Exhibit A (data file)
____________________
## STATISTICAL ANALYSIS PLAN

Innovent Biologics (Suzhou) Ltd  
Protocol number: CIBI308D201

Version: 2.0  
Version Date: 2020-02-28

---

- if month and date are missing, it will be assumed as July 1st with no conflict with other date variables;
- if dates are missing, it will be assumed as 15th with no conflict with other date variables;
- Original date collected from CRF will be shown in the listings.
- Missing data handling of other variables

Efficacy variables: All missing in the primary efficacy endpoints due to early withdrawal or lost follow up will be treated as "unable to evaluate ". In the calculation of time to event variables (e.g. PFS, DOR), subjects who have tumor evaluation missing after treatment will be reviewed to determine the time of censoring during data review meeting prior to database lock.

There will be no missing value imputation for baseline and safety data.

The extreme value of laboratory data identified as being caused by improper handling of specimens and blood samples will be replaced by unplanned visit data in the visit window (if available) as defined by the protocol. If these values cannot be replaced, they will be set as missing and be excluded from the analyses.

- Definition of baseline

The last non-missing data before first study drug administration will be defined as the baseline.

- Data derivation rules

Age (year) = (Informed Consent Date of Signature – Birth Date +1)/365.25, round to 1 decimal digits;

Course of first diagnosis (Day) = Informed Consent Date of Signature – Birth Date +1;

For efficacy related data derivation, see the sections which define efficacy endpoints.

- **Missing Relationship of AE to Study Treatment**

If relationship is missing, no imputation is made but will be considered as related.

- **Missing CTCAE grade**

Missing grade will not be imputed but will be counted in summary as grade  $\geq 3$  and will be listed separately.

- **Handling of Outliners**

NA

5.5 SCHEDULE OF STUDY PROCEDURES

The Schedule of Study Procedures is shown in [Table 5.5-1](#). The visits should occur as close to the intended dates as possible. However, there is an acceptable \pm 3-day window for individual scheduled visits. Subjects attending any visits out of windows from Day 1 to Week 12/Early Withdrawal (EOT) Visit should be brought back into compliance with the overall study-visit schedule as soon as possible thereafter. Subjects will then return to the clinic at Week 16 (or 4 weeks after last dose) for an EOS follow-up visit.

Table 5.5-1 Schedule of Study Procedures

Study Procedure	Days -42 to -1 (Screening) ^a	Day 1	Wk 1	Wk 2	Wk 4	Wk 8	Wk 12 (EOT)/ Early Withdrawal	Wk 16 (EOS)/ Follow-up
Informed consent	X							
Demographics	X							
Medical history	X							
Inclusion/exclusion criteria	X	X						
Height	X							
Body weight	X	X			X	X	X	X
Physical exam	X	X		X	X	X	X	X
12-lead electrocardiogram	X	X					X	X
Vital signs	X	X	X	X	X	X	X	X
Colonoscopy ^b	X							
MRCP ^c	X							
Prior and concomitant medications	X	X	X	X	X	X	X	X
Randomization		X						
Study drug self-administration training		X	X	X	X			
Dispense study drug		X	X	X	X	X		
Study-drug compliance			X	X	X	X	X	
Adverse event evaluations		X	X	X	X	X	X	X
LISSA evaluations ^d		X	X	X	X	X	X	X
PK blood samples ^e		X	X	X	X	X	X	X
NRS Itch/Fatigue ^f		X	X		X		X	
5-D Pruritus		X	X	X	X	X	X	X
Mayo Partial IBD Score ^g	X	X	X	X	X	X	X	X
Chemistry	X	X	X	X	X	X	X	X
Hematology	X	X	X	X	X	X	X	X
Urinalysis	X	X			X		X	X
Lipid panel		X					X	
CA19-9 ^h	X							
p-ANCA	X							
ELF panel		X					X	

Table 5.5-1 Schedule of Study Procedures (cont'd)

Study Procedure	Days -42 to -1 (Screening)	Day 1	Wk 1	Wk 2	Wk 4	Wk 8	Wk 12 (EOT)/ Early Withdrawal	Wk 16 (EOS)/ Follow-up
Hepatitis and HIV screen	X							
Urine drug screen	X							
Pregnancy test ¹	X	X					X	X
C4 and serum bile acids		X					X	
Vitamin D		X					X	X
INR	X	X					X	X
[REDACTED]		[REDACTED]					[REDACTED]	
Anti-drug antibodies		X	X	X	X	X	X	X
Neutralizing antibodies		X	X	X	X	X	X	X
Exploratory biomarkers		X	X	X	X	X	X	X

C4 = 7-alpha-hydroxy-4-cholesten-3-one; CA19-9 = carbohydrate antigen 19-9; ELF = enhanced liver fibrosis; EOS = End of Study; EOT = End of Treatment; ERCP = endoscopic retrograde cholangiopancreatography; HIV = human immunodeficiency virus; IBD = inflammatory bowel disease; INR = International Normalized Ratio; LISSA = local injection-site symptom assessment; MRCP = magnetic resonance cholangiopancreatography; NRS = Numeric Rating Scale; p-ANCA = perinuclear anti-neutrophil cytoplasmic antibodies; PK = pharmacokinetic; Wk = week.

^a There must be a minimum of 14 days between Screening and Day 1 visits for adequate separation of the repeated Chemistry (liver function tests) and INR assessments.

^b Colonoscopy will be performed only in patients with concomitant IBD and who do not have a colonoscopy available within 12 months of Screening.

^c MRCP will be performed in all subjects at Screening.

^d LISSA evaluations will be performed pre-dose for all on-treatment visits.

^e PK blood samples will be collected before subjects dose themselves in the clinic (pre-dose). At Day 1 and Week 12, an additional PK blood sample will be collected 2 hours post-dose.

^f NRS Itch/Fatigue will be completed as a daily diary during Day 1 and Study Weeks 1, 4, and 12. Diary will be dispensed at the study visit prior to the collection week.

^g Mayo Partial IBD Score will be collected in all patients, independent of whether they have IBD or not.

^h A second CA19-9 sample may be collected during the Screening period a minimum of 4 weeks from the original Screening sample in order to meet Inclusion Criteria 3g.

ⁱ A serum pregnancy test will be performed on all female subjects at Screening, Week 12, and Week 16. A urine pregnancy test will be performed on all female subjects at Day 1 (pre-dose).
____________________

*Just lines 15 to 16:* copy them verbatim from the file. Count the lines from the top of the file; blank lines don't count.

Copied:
The last non-missing data before first study drug administration will be defined as the baseline.

- Data derivation rules